Freshwater Future is a catalyst for community action that strengthens policies designed to safeguard the waters of the Great Lakes region.
Living in the Great Lakes region, we are surrounded by lakes, rivers, wetlands, and shorelines. Water is ubiquitous in the lives of Great Lakes residents, from recreation and rejuvenation to drinking and business. These resources, while abundant in our region, are precariously positioned in a rapidly changing world. Threats to the livelihood of the water ecosystems that support human life are numerous, diverse, and simultaneously political and biological.
Combatting preventable threats and managing unpreventable threats often falls to local community groups, non-profits, tribal and First Nation governments, watershed councils, and municipalities. Recently, Freshwater Future gathered input from over 700 residents in the region and our member groups on the state of water in their communities, their hopes for the future, and the opportunities they see for improvement.
Five themes emerged:
Revered— The law and popular culture will recognize the fundamental importance of water resources to human life, as well as their value outside of human use and consumption
Safe— Families can trust that their tap water, well water, and places of recreation are free of harmful contaminants and toxic chemicals
Clean— Preserved wetland ecosystems and well-engineered infrastructure filter pollutants and keep wastewater out of waterways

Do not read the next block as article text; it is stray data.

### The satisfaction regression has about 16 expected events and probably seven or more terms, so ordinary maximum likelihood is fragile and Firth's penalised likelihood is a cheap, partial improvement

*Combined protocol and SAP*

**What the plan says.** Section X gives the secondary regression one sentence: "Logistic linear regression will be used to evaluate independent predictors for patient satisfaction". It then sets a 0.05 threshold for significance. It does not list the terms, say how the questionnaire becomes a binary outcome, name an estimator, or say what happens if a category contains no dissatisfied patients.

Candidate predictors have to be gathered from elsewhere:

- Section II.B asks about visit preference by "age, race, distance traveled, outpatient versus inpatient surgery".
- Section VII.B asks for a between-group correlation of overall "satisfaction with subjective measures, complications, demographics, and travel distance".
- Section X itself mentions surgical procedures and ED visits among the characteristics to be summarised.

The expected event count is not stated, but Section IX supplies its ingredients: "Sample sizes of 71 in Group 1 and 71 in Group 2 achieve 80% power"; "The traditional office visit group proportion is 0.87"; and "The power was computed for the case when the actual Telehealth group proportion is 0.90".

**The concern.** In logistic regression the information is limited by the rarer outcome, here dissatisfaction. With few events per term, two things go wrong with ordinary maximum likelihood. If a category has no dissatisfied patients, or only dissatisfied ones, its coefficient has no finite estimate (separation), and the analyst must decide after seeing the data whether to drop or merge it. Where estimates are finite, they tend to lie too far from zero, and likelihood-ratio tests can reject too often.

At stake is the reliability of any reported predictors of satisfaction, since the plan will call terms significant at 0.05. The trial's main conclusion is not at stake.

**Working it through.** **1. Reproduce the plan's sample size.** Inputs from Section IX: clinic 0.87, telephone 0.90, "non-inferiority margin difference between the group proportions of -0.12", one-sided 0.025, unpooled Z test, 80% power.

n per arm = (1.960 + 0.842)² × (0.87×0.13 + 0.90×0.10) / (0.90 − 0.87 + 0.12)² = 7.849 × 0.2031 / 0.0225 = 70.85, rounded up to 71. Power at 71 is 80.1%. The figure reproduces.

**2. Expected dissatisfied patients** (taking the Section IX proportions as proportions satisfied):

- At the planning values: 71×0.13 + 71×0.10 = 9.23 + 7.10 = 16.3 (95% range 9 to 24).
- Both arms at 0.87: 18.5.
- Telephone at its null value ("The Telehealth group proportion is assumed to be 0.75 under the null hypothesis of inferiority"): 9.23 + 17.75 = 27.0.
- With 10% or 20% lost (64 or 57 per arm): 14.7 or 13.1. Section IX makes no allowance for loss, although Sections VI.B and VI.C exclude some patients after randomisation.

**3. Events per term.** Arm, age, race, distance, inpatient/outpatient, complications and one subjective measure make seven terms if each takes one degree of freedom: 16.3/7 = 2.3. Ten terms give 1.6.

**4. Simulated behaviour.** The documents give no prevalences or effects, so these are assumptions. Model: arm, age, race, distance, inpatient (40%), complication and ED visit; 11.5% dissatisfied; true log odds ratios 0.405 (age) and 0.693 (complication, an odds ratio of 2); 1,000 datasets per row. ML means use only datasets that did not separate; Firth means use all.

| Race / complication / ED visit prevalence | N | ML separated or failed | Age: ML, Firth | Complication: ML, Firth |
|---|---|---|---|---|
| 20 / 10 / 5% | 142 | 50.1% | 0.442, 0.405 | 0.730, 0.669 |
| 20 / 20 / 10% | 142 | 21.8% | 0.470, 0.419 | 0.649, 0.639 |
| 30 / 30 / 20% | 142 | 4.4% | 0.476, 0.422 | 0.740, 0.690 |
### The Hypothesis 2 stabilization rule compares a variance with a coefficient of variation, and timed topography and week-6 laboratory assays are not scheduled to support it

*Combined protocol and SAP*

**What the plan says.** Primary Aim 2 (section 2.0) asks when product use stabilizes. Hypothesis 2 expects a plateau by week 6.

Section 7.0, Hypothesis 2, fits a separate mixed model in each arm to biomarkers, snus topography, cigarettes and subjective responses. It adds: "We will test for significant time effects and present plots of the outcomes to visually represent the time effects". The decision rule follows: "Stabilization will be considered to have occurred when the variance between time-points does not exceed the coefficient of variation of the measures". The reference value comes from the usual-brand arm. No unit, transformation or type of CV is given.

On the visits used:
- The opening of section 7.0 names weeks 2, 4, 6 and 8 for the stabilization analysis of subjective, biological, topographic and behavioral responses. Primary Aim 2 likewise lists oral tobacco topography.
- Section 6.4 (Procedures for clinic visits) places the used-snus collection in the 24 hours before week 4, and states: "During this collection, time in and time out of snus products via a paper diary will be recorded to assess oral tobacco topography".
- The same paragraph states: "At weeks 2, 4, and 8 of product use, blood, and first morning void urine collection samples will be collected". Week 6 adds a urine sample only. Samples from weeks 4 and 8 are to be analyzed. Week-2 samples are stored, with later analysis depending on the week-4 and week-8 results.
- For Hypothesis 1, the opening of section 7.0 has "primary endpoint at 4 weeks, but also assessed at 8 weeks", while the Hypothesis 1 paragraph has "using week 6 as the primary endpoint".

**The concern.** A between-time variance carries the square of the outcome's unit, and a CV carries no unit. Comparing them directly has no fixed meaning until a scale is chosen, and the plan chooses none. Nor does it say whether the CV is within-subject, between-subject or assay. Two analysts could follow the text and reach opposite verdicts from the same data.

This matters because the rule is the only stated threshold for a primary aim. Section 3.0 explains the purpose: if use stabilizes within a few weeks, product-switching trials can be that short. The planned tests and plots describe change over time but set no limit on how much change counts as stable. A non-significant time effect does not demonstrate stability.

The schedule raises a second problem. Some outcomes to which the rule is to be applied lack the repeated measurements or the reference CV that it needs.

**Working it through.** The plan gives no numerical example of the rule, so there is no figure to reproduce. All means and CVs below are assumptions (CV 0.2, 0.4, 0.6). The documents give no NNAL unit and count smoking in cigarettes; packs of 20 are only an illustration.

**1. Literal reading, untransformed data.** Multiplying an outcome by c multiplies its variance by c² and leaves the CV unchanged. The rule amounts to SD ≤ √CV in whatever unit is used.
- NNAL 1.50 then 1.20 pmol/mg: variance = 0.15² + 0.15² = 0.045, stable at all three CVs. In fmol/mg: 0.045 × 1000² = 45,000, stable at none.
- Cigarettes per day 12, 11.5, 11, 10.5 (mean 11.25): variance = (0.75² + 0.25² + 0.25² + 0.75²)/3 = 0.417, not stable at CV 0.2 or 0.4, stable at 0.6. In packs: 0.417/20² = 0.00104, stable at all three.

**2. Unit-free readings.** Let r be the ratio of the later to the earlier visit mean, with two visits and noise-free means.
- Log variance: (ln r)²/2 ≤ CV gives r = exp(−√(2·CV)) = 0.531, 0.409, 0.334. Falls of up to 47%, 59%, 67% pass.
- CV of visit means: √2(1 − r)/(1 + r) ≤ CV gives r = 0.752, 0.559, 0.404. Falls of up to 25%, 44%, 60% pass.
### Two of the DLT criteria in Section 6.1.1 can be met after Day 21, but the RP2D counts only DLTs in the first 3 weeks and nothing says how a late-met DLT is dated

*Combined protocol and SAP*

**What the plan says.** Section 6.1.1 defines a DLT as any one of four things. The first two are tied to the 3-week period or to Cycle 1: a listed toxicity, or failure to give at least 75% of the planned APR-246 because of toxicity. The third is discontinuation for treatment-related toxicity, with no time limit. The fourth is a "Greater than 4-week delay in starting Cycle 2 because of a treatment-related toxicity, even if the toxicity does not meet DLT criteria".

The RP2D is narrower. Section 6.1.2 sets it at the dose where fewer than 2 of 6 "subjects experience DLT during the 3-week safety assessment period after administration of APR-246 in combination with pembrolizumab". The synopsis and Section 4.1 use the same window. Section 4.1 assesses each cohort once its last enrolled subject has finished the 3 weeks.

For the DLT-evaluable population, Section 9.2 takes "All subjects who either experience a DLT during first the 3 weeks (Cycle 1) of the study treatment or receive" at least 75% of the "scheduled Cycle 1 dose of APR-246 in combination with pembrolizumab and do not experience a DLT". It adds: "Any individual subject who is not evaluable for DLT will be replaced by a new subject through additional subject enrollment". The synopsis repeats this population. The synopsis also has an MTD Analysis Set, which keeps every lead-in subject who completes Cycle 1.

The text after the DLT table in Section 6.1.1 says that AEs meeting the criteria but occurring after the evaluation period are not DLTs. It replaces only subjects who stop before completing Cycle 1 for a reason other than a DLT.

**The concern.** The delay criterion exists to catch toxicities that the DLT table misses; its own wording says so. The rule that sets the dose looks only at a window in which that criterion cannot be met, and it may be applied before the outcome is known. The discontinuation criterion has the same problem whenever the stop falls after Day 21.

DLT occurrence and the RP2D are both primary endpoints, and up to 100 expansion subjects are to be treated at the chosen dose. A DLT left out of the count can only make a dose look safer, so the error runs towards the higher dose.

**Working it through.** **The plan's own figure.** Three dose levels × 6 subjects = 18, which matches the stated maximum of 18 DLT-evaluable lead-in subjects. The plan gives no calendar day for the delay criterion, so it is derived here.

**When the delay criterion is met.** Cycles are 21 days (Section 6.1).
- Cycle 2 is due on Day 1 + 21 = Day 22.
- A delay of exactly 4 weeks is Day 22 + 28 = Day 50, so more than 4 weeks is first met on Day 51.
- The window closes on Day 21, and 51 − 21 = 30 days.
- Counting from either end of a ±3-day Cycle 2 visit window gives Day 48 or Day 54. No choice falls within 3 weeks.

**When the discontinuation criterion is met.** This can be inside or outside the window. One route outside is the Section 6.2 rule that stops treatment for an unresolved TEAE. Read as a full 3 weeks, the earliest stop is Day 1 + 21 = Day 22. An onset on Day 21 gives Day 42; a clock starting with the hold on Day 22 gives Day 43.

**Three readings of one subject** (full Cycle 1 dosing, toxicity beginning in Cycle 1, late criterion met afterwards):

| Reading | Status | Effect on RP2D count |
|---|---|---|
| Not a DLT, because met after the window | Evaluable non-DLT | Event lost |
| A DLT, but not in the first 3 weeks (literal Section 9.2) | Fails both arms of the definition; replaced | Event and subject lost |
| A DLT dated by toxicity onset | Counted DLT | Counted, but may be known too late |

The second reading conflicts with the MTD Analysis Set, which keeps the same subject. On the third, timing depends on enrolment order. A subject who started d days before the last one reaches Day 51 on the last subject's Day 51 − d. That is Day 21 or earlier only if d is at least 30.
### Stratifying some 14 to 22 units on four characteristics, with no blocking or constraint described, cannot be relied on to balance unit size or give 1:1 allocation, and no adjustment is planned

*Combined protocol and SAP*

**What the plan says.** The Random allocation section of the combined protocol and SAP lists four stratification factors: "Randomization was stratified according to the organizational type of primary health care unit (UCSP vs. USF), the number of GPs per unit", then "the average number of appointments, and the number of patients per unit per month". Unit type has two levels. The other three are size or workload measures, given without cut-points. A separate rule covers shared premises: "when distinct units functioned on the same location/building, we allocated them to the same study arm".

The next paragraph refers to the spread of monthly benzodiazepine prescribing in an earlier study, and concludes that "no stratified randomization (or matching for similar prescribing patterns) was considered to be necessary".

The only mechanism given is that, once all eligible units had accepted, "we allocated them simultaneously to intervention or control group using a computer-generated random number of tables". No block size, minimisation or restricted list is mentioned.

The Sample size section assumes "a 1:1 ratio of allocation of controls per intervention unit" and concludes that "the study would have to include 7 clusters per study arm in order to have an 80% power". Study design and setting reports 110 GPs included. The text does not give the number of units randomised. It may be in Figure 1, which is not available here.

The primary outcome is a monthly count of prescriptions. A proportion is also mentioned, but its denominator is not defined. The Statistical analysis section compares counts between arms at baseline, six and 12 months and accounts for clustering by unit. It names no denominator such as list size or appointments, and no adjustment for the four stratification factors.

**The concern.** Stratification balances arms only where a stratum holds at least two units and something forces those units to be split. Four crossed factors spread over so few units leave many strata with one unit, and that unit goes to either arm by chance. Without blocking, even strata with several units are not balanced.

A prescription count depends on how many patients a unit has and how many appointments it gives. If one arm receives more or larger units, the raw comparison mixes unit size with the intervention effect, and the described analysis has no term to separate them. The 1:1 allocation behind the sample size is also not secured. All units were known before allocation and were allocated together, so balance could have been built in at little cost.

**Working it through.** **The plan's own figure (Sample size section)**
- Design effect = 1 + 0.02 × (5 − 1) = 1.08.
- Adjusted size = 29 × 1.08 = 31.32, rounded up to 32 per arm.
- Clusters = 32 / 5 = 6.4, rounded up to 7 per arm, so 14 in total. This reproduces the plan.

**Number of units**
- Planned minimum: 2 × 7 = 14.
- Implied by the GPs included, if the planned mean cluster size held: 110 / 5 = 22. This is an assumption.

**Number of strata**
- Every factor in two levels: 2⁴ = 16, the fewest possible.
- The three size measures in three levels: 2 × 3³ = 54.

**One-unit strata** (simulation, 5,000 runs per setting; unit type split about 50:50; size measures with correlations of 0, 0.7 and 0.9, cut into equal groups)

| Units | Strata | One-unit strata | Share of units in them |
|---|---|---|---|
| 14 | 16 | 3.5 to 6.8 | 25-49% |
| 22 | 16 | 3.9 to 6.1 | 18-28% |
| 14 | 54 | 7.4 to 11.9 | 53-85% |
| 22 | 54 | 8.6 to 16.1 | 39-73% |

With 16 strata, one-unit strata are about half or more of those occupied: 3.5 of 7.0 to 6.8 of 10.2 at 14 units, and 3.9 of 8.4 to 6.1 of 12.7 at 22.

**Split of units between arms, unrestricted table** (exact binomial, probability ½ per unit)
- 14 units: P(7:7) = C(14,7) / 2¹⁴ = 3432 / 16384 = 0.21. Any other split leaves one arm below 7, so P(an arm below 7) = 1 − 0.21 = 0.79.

Accessible— Communities have abundant, well-maintained, and affordable public access to rivers, lakes and drinking water
Sustainable— Water withdrawals and cycles of human use do not exceed natural replacement rate or overwhelm natural filtration processes
Freshwater Future is a collaborative and entrepreneurial organization that seeks perspective from diverse communities and individuals, builds partnerships and collaborations, works to ensure equity in the solutions we advocate, and values residents’ knowledge and abilities in our work to protect and restore the health of the Great Lakes for current and future generations. The waters of the region that define our sense of place include the five Great Lakes, but also include the critical connecting waters such as inland lakes, rivers, wetlands and groundwater. We protect these waters for their many natural benefits such as: fish and wildlife habitat, intact ecosystems and an amazing 20% of the Earth’s fresh surface water, but also for their benefits to people: clean drinking water, fish that are safe to eat, and beaches that are safe for swimming.
We invite you to explore our site to learn about our grants programs, Great Lakes issues and policy initiatives, capacity building services and more!
Photos: NASA Goddard Photos and Steven Huyser-Honig